Introduction This is the era that we learn most about in our high school American History courses: the great saga of the British Colonies. Chapter 5 covers the 17th century, an era in which patterns of culture, land use, etc. were transplanted from England, mostly by first-generation settlers – the process of “Europeanization.” Chapter 6, on the other hand, covers the 18th century, a time of rapid growth and expansion, when a new nation begin to distinguish itself as quite different from England – the process of “Americanization.” These two chapters are long and absolutely crammed with detail; and they are not as rich in graphics as some of the other chapters. However, if you use the Learning Objectives as a guide, I think you will have an easy time understanding the most important material.
By the way – if you haven’t already done so, I would suggest that you keep a good atlas on North America close at hand, so that you can locate places that are unfamiliar to you. After all, Geography is a spatial discipline.
Learning Objectives To understand the motivations that fueled the migration of peoples from the British Isles to the Atlantic seaboard of North America
To understand the differences between the British colonial experience and that of the French and Spanish.
To explain the great differences in the development of the two primary nodes of settlement – the Chesapeake region and New England.
To refer back to the meaning of “Europeanization” and “Americanization” in the introductory discussion of Enduring Themes (see p. 16 in your text).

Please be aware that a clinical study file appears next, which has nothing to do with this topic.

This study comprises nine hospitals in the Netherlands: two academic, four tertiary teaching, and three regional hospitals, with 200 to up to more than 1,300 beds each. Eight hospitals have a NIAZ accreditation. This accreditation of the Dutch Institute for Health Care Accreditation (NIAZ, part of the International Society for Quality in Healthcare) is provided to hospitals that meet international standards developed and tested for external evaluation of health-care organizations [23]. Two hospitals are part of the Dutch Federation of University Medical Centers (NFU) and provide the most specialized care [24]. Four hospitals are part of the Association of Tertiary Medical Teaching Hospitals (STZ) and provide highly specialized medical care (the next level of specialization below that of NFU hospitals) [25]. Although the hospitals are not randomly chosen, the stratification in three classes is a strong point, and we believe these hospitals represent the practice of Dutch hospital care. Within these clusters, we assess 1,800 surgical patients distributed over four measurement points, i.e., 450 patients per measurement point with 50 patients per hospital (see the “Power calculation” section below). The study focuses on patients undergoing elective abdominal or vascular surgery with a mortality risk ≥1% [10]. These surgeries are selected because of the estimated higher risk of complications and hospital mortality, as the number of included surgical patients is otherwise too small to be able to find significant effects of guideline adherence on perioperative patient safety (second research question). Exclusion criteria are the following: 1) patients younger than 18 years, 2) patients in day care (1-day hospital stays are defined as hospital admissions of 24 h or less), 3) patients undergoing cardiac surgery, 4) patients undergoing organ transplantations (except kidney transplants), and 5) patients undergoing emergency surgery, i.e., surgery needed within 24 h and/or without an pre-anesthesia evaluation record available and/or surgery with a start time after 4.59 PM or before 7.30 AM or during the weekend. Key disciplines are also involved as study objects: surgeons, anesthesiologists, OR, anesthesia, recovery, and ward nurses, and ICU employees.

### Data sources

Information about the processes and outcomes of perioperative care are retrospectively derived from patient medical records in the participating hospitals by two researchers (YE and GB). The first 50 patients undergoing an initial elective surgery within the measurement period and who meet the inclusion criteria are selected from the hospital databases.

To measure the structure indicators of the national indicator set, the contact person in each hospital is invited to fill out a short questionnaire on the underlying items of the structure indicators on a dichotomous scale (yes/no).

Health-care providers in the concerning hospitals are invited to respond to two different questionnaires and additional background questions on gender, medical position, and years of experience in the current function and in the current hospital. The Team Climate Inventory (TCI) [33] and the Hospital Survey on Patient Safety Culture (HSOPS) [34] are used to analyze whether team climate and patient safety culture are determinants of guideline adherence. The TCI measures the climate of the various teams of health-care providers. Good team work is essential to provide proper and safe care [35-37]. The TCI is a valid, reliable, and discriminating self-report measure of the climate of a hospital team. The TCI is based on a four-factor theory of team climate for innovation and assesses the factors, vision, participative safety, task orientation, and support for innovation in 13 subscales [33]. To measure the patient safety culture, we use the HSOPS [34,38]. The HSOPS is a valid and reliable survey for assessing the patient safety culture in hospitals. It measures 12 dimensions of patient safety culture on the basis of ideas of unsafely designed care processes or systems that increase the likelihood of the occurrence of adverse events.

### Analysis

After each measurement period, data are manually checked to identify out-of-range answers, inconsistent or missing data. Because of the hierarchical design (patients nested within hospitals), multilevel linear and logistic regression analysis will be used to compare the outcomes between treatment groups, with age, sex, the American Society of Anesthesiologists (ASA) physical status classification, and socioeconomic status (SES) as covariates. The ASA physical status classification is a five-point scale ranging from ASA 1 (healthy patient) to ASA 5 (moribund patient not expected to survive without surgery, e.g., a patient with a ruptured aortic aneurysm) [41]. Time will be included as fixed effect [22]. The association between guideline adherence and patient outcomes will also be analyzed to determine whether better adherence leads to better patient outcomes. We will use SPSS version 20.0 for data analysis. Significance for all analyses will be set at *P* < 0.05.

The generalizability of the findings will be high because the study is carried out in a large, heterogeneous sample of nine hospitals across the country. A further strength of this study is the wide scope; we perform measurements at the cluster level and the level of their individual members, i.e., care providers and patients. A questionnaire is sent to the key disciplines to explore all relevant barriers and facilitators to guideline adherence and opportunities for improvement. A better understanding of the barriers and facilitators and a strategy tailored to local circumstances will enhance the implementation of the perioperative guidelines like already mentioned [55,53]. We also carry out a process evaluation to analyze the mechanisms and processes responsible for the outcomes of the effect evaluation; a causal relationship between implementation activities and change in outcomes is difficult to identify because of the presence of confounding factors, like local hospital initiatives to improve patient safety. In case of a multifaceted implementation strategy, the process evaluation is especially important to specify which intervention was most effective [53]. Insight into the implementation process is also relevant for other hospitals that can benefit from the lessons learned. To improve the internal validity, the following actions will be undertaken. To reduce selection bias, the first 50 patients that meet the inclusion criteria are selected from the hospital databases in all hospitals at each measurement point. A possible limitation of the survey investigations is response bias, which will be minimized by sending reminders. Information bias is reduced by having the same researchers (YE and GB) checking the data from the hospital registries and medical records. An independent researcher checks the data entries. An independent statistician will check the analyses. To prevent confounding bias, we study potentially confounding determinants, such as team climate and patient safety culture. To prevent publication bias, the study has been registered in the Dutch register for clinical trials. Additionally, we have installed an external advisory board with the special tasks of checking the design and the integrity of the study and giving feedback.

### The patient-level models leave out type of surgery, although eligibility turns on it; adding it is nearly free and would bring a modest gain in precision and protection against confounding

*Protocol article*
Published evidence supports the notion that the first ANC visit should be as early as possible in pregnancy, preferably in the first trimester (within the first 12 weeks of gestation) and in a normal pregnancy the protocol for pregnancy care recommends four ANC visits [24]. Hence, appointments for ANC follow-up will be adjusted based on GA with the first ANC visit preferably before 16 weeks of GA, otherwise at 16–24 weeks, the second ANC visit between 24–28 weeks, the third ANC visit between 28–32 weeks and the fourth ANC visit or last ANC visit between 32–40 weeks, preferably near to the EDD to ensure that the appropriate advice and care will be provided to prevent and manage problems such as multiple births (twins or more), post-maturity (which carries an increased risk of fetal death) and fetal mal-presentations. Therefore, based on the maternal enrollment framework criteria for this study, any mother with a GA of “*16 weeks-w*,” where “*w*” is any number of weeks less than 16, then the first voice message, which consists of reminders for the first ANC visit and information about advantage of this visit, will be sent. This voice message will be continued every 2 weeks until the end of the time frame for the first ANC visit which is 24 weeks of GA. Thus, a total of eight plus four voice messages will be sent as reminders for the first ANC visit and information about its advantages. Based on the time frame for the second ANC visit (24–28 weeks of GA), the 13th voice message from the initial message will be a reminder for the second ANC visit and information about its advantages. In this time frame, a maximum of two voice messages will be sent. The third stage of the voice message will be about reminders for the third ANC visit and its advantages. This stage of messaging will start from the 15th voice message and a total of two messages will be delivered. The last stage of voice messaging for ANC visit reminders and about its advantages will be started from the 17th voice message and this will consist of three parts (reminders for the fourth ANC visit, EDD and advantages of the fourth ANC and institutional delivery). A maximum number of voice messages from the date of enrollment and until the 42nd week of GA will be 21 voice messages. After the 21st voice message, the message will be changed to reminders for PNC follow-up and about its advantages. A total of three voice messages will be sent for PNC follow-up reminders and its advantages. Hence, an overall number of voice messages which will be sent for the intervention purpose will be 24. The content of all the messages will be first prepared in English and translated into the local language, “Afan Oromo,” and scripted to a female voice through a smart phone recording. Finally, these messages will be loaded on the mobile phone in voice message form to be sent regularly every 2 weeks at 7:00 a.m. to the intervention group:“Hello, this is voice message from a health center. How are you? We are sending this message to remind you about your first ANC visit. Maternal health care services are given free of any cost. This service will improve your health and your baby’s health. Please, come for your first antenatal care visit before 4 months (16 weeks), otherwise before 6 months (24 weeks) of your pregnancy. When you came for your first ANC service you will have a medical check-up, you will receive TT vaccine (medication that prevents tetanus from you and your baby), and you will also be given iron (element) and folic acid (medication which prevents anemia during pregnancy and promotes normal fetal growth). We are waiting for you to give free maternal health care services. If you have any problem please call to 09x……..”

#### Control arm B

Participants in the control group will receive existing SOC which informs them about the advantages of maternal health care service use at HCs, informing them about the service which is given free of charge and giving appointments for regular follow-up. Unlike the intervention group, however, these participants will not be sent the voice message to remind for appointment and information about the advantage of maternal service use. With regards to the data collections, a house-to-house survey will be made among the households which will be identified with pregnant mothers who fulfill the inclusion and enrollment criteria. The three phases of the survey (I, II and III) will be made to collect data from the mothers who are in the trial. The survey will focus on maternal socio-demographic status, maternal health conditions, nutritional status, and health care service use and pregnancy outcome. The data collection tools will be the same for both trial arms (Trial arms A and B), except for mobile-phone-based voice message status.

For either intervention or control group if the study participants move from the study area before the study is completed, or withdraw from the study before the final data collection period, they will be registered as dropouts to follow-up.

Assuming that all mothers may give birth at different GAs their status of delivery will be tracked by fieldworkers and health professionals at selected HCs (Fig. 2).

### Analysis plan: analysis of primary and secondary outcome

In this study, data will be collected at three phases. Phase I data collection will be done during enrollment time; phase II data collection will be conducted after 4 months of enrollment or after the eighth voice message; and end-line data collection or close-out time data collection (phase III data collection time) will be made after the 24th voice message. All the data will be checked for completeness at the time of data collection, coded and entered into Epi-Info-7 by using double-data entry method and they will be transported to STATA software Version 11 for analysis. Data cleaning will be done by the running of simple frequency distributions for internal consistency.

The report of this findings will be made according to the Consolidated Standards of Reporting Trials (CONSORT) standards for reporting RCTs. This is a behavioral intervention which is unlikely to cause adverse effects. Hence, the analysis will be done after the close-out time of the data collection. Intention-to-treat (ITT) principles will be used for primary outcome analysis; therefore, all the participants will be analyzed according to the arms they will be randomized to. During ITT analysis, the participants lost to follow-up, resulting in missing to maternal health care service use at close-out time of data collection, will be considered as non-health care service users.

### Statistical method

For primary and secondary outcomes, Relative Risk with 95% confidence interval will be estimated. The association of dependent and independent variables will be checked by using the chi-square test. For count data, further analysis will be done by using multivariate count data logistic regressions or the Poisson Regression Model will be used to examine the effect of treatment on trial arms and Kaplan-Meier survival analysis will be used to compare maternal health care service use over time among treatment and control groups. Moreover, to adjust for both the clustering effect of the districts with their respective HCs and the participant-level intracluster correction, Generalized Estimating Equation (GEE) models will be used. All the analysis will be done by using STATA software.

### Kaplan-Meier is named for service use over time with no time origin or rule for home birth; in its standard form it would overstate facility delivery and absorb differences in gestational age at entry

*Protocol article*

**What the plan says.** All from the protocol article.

To study and understand the profound cultural transformations that occurred during this era, in particular the impact on the Native Americans, and the phenomenal growth of the African Slave trade.
Textbook: Chapter 5: “The Colonial Origins of Anglo-America”
Textbook: Chapter 6: “Colonial America in the 18th Century”
Instructor’s Notes and all embedded Internet links.
Instructor’s Notes Introduction
In the 17th century (1600s) nearly 200,000 immigrants left their homelands of Great Britain and continental Europe for the "New World.” For three generations, North America represented to these peoples a chance to gain political and religious freedoms and to achieve greater social and economic status. This is a story about ordinary people who took a risk. Leaving behind family, friends and familiar circumstances, they traveled to the "New World," a world defined as a wilderness inhabited by "savages." Despite fears and setbacks, they succeeded in developing viable colonies for the British Empire. More importantly, they established political, religious and social institutions that were both different and more liberal than those of their "mother country."
Yet, the reality that these immigrants used British America as a social laboratory came at a price: Alongside their implementation of the more progressive institutional structures, these settlers established a labor system of African slaves and threatened the very existence of Native Americans. An estimated 300,000 West Africans were forcibly transported to the New World during the 17th century. Though most went to the Caribbean Islands, some were sold in the British colonies. Consequently, the initial presence of enslaved Africans in colonial America became a key factor that defined the first 150 years of this nation’s history. The fate of Native Americans also defines much of our early history. Small pox, warfare, and loss of land took the lives of one million Native Americans by 1700. The survivors found themselves no longer in control of their own lives. Instead, they, like the enslaved Africans, were subordinated to the “white man’s” rule. (Note: this introduction is adapted from the Cerritos College WebPage)
“Push” factors that encouraged migration from England to Americas